As the winter months pull away and we start to see plant health care (PHC) back on the horizon, I want to talk a little about the basics of PHC from a client perspective and some simple ways to set yourself apart from others in the industry.
In the Greater Boston area, we are fortunate to have a client base that is both willing and able to spend money caring for its landscapes. These clients have many options when it comes to maintaining the health of their trees and shrubs. When we arrive at a large, sprawling estate that may have three other contractors on-site, it is easy to go through the motions and forget the basics. These basic business practices can set you apart from other companies.
Ring the bell
I am always amazed by the number of contractors who do not do this. It seems like such a basic thing. You are a guest on the property. Think of the time and effort you have put into getting this job card to the point where you are finally ready to perform the service. The final step is that of going to the door to ring the bell. This takes about 60 seconds at the most. This one simple step will set you apart.
Seventy-five percent of the time no one will come to the door; 5% of the time someone will come to the door and seem annoyed that you bothered them. The remaining 20% of the clients you interact with will appreciate that you let them know you have arrived and are starting the work. These clients will be clients for life.
I have a client in Weston, Massachusetts, who bought a large piece of property and began building their home/estate in the spring of 2005. This was a multi-year project that had many phases. They began by installing a $200,000 landscape. Over the next year or so, I cared for the plants, dodging other contractors the whole time. When the house was about 80% finished, the family finally moved in; however, there was still a solid year of final touches left on the build. I would always call them the night before I was planning my integrated pest management (IPM) visits so they would know I would be on the property at some point the next day. I also would ring the bell when I arrived.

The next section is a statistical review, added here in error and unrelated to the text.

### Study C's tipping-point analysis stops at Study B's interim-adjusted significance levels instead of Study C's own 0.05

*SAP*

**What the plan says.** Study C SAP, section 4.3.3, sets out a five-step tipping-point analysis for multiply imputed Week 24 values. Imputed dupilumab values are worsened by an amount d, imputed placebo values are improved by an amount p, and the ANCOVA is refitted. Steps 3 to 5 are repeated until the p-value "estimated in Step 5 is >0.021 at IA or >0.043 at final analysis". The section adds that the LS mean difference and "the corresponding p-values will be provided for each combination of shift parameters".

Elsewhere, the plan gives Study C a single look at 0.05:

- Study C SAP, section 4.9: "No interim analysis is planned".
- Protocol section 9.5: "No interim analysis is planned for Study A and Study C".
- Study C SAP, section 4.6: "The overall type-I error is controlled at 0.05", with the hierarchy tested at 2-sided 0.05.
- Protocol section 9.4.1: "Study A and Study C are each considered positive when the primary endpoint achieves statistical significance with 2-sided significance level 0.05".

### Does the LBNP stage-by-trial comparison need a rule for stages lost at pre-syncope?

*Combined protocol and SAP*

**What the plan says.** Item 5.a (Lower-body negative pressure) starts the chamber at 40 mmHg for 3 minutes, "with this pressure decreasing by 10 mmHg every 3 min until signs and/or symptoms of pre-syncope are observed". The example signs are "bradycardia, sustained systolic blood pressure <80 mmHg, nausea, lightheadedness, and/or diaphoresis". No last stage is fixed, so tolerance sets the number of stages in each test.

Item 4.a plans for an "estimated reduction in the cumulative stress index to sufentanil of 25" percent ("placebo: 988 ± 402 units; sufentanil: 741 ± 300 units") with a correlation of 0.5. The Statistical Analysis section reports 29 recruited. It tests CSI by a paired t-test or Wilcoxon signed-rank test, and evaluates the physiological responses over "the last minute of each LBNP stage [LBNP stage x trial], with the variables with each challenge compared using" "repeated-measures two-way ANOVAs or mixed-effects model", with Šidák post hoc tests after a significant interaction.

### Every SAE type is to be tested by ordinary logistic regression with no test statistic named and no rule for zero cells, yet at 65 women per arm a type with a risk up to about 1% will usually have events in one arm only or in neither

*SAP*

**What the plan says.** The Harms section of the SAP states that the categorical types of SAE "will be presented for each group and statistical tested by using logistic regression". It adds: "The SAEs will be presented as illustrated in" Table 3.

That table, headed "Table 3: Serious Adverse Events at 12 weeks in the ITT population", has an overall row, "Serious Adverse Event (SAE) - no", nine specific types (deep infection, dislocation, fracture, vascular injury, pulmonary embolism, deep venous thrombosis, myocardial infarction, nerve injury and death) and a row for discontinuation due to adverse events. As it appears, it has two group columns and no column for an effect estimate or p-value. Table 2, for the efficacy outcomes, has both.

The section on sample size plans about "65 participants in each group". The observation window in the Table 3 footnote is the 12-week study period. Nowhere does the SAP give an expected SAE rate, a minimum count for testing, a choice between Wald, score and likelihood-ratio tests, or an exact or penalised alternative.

At the time, it seemed a little extreme. I had either talked to them on the phone or left them a message the night before, and the place was always crawling with other contractors, but I rang the bell just the same. At the end of the season, I received a nice note from the husband who I very rarely saw. His note was simple. “Robin and I greatly appreciate that you always let us know when you are planning work on our property. We also appreciate that you always ring the bell when you arrive. As you know, we have a number of contractors here on a daily basis. It is nice to work with a company that respects that, although this is an active construction site, it is still our home.”
A year and a half later, the home was finally finished and the contractors were all gone. They had moved on to their next customer. I was still there every year caring for the clients’ property. They also had referred us to two other neighbors on the street.
Are we trying to hide?
How hard did you work to build your brand? Were there long nights? Missed family time? Blood? Sweat? Tears? Why are we arriving and working on properties without uniforms or lettering on our equipment? Our brand identifies us not only to our clients but also to potential clients who may drive by and wonder who their neighbor has trusted to care for their property. How many times have you asked a neighbor about a contractor you have seen working at their property?
It can be overdone. There are some uniforms that are obnoxious, and I can understand the disdain for some of these loud logos. I am certainly not advocating for every square inch of our clothing and trucks to look like a NASCAR parking lot.
As a business owner or manager, you must ask yourself, “If I drove by this job site, would I know who was set up in the yard? Would I know who was caring for this property?” and, more important, “Would I want this company to be at my property?”